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Usefulness of [.sup.18]F-FDG PET/CT in Cutaneous Melanoma Patients with Negative Sentinel Lymph Nodes and High Clark Levels: Sentinel Lenf Nodu Negatif Yuksek Clark Seviyeli Kutanoz Melanom Hastalarinda [.sup.18]F-FDG PET/BT'nin Degeri.

Introduction

PET/CT is introduced as an important scintigraphic imaging method for both the diagnosis and restaging of maligant diseases as well as the evaluation of treatment outcomes. Although it is a valuable method, it is a costly procedure with considerable radiation exposure to tissues. That is why, it might be feasible to avoid PET/CT scanning in unnecessary conditions in terms of overall patient health.

The use of [.sup.18]F-FDG PET/CT for both staging and follow-up of patients with cutaneous melanoma (CM), which is a disease that threatens life and spreads easily with lymphatic metastases, has been previously reviewed by clinicians (1,2,3,4).

Sentinel lymph node (SLN) biopsy (SLNB) has an important role in disease staging of these patients. Although PET/CT has been proven to be useful in the staging of CM, it should only be used in patients when truly indicated. The utility of PET/CT to detect systemic recurrences during follow-up has yet to be investigated. SLNB results might have clues to determine the exact timing of this examination.

The purpose of this study was to evaluate the necessity and utility of PET/CT imaging that was performed within the first year in patients with a diagnosis of CM, whose SLN(s) have previously been biopsied by either blue dye injection or lymphoscintigraphy and had negative results for metastasis.

Materials and Methods

Between January 2005 and December 2010, the results of 425 PET/CT examinations of 360 patients, who have been diagnosed histopathologically as CM and referred to our department for restaging by PET/CT imaging, were evaluated retrospectively. Within 360 patients, 96 patients who had postoperative pathology results of their SLNBs were included in the study. Patients had been selected for SLNB according to NCCN guidelines.

Accordingly, patients with melanoma greater than 1 mm in depth along with those between 0.76 mm and 1.0 mm in thickness had been considered for SLND if they had positive deep margins, lymphovascular invasion, age less than 40 years, significant vertical growth phase, increased mitotic rate, and Clark's level IV or higher (5).

In order to reach the maximum number of examinations possible within the same interval, only the results of 65 patient's [39 male and 26 female, mean age=53.8 (minimum=27; maximum=85)] PET/CT studies that have been performed in the first postoperative year were evaluated as well as their SLNB pathology results.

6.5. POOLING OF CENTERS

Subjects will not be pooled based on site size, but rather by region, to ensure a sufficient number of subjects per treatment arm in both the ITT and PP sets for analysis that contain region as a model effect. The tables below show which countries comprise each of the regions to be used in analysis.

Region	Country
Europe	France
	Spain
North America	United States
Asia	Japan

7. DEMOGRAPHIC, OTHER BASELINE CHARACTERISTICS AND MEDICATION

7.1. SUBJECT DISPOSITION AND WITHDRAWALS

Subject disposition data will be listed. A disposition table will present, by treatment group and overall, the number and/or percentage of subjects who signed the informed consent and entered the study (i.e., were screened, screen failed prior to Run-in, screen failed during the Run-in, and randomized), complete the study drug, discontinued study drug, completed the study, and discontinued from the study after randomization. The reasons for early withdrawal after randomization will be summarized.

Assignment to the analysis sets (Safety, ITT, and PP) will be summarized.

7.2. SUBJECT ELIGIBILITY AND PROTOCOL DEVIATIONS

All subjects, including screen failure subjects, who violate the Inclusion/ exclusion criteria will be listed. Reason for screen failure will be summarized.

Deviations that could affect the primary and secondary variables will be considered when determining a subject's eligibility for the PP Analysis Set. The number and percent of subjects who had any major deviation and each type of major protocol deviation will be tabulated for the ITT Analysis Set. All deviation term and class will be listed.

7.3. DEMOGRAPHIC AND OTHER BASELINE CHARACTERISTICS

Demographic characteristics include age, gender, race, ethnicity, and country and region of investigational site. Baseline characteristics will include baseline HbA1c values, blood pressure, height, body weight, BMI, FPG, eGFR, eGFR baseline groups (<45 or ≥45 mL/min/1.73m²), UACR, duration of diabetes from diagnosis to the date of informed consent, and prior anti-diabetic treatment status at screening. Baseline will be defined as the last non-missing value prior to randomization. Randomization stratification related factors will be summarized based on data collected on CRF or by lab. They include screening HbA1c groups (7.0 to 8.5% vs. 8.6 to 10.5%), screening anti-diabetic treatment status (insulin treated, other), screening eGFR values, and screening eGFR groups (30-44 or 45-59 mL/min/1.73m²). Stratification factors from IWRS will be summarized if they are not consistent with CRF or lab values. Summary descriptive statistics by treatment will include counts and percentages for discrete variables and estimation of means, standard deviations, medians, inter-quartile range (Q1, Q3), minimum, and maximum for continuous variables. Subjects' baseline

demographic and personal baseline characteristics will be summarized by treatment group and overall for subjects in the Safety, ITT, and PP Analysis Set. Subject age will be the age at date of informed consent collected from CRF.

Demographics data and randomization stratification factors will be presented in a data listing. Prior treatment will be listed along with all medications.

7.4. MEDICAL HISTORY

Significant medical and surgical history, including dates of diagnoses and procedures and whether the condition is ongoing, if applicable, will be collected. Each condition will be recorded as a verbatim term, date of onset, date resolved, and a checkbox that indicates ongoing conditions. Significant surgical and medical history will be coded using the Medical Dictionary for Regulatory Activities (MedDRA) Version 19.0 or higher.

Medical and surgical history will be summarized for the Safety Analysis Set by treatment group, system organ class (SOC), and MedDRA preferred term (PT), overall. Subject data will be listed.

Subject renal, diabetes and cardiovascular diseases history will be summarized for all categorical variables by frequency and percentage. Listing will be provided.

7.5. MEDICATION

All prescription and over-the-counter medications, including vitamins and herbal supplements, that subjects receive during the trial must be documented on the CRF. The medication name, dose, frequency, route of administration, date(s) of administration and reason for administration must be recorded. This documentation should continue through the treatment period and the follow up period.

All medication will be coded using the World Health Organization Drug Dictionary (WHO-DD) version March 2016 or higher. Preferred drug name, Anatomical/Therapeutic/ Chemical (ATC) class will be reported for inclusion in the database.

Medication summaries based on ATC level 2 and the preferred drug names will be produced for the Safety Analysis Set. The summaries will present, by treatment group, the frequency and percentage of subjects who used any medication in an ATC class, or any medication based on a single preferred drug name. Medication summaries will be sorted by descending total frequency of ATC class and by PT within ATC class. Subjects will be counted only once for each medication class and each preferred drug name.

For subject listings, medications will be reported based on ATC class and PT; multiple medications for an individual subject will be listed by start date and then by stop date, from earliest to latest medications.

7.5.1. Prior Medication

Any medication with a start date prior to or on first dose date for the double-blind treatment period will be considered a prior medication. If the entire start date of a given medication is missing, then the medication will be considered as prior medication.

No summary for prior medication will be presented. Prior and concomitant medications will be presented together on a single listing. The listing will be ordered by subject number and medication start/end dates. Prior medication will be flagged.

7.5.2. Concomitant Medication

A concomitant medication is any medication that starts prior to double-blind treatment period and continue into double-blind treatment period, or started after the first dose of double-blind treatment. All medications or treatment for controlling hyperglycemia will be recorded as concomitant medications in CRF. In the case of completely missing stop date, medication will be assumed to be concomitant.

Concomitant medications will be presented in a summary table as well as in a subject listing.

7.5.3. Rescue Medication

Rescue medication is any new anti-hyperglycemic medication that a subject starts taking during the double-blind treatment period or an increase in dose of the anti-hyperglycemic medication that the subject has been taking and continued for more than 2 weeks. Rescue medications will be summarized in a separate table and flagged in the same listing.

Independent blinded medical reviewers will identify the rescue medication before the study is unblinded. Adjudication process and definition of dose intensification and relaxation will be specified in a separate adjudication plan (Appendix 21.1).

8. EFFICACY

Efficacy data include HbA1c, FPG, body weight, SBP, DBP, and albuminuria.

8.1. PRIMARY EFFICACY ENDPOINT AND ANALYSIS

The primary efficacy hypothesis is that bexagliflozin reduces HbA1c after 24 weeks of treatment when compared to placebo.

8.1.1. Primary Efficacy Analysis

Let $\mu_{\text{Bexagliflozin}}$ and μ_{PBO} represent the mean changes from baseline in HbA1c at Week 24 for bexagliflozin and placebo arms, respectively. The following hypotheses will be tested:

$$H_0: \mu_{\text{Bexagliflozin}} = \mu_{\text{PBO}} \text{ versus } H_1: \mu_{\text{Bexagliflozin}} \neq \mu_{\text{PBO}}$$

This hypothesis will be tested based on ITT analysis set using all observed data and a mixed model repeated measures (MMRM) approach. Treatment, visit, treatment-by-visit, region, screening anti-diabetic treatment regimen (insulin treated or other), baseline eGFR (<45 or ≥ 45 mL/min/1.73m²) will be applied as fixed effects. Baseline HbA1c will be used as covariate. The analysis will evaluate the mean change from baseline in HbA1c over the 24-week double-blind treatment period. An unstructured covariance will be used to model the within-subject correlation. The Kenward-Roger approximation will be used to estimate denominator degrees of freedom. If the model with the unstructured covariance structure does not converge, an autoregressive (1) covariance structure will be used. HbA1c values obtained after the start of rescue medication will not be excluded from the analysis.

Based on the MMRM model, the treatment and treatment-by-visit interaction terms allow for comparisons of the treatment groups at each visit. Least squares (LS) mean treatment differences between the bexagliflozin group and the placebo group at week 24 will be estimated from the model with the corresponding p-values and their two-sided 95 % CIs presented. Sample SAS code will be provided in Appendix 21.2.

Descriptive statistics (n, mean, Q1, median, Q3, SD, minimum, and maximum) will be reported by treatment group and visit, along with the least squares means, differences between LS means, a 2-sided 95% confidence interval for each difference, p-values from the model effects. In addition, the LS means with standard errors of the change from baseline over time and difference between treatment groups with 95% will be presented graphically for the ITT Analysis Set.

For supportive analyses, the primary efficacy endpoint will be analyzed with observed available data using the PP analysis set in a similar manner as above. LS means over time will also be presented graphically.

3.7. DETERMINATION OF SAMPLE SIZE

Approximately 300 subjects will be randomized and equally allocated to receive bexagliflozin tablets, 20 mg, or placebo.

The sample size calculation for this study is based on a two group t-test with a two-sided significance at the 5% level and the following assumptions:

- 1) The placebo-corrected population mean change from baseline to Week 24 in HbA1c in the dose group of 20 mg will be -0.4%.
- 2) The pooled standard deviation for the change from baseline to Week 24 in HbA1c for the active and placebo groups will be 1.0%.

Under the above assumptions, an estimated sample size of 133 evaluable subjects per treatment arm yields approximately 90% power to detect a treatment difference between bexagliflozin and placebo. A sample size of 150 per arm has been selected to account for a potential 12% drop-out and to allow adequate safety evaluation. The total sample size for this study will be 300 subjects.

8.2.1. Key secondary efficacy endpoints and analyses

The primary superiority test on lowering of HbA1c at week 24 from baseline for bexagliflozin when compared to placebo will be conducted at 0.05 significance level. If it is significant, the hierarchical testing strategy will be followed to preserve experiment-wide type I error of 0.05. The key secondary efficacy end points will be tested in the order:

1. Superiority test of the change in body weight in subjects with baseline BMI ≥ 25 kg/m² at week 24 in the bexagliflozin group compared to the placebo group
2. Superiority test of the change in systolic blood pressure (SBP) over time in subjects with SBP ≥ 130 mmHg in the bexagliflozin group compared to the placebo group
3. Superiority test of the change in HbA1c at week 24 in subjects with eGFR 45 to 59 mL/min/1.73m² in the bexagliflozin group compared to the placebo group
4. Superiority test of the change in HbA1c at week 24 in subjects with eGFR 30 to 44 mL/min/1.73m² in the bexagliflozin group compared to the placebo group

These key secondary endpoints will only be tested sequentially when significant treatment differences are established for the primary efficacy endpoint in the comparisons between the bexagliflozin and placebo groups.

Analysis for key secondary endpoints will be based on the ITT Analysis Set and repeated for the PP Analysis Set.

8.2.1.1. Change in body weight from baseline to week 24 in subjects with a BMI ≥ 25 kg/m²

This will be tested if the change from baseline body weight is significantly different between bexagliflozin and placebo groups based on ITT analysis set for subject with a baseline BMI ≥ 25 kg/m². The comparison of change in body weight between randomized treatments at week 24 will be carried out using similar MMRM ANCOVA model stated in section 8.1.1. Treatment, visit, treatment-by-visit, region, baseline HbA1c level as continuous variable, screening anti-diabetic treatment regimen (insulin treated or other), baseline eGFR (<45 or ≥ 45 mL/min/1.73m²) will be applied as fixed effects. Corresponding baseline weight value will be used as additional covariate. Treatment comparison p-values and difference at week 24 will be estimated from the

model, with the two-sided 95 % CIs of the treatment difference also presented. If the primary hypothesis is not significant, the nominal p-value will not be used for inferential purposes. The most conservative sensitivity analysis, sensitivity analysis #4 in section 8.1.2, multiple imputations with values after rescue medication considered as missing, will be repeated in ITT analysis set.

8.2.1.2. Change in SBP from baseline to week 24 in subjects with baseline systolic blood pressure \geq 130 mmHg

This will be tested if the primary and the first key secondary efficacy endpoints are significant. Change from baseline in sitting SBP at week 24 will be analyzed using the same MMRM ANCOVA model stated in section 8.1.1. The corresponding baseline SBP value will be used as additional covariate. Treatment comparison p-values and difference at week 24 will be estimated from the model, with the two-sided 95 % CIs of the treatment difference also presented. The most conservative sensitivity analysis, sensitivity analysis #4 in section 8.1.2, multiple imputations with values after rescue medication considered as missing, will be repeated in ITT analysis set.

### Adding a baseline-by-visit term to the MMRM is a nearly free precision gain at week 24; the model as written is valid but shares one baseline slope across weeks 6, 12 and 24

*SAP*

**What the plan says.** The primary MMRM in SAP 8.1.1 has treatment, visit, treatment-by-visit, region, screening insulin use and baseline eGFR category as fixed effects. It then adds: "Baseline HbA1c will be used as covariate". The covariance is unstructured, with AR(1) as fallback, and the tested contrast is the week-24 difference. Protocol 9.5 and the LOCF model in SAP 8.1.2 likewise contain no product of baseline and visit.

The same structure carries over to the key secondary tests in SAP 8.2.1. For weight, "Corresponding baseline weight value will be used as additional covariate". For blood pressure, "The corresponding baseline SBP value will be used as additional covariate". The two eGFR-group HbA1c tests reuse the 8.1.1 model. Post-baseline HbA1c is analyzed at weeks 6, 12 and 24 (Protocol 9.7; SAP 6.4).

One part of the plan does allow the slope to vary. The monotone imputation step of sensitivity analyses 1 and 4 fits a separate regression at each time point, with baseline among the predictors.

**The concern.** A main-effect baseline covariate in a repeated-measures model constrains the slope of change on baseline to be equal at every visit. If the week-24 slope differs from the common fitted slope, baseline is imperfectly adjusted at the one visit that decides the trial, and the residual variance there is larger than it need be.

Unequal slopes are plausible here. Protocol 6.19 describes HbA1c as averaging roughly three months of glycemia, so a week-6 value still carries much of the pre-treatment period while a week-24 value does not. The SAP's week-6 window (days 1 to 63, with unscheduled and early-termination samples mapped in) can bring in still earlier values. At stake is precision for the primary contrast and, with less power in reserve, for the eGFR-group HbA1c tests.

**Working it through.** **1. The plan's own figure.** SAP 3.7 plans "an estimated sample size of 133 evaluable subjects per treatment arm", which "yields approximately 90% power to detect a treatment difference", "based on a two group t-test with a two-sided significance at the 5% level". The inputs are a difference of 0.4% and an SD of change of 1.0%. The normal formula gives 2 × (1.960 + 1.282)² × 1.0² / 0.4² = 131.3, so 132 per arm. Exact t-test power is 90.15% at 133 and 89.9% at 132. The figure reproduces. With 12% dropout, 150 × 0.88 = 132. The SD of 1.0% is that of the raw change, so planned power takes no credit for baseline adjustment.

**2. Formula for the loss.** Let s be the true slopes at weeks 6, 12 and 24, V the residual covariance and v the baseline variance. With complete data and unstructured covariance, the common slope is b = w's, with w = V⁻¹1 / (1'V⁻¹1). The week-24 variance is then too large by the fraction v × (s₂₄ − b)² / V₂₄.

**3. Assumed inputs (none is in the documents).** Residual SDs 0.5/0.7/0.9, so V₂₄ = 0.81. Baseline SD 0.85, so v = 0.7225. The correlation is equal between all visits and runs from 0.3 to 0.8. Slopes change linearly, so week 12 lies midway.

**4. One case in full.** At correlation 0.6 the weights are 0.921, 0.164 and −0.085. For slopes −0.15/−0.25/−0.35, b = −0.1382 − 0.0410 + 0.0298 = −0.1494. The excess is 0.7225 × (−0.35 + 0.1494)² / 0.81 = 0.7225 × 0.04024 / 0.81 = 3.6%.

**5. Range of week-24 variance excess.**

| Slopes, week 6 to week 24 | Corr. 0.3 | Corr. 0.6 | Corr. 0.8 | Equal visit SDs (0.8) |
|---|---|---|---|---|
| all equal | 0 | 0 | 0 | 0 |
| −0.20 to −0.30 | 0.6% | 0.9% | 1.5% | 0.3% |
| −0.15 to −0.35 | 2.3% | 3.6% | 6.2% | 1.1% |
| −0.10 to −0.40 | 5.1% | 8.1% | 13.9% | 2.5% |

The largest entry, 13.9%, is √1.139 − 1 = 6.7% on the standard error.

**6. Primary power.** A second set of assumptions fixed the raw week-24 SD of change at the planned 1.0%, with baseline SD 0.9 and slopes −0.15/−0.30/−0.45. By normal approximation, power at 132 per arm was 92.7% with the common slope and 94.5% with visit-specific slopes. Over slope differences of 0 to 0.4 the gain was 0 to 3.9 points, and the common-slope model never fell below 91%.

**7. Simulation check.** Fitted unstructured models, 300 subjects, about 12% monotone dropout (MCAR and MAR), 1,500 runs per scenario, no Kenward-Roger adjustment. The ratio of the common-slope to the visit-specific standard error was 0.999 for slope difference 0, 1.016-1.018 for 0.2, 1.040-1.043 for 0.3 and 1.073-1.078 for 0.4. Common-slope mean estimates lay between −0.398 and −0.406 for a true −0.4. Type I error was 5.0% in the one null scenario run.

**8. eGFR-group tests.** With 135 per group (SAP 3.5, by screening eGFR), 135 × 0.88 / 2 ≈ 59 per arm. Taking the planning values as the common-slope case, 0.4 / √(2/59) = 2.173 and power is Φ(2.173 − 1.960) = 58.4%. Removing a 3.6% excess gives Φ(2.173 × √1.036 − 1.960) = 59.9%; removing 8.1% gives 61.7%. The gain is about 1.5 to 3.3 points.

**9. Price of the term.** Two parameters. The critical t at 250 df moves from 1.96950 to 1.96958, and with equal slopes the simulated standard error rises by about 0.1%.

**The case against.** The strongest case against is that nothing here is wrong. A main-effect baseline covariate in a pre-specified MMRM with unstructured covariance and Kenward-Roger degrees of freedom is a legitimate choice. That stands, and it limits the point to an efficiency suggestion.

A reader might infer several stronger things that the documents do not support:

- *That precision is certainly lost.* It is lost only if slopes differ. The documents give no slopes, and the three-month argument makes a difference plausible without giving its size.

Within this cohort, 22 patients with negative SLNB results were determined and the utility of early PET/CT imaging in this subgroup was further evaluated.

The lesions were located mostly at the feet (n=14), back (n=9) and arms (n=7). The rest of the lesions were found on sites such as the scalp, ears, cheeks, abdomen, legs and hands in decreasing order. According to histopathologic subtypes, most patients were diagnosed with superficial spreading type of CM followed by nodular and acrolentiginous types in decreasing frequency (Table 1).

The Breslow thickness of the detected lesions varied between 0.6-17.0 mm. Thus, the Clarks levels were between 3 and 5.

PET/CTs were performed at our department by a high-resolution PET scanner (Siemens Biograph LSO HI-RES PET/CT, Illinois, USA) integrated 6 section multidetectors (for attenuation correction and location).

The patients fasted for at least 4 hours and their finger-tip blood glucose levels were under 150 ng/mL. They rested to obtain complete biodistribution of [.sup.18]F-FDG in the body for about 1 hour after an intravenous injection of 13-15 mCi of [.sup.18]F-FDG. After micturition they were taken into the imaging suite and were laid on the scanner bed in the supine position.

Following a low-dose CT scan without iv. radiological contrast agent injection PET scanning was performed, covering all areas of the body. Then, CT and PET data were reconstructed by iterative methods after performing attenuation correction for PET images by using tissue attenuation map derived from corresponding CT data. Fusion images of PET and CT at three spatial planes (axial, coronal, and sagittal) approximately 0.5 cm in thickness cross-sectional images as well as maximum intensity projection (MIP) images were displayed and evaluated by an experienced nuclear medicine specialist on a high-resolution monitor. When it is deemed necessary, PET images without attenuation correction were interpreted by the examiner. In the interpretation, excluding the physiological FDG uptake, the foci showing more intensive involvement as compared to the environmental background activity were evaluated as metastasis and the result was expressed as a positive PET/CT finding. In addition, a semi-quantitative parameter indicating the rate between the average activity in the body and intensity of activity in the selected area i.e. "maximum standard uptake value ([SUV.sub.max])" was also used for pathological uptake evaluation.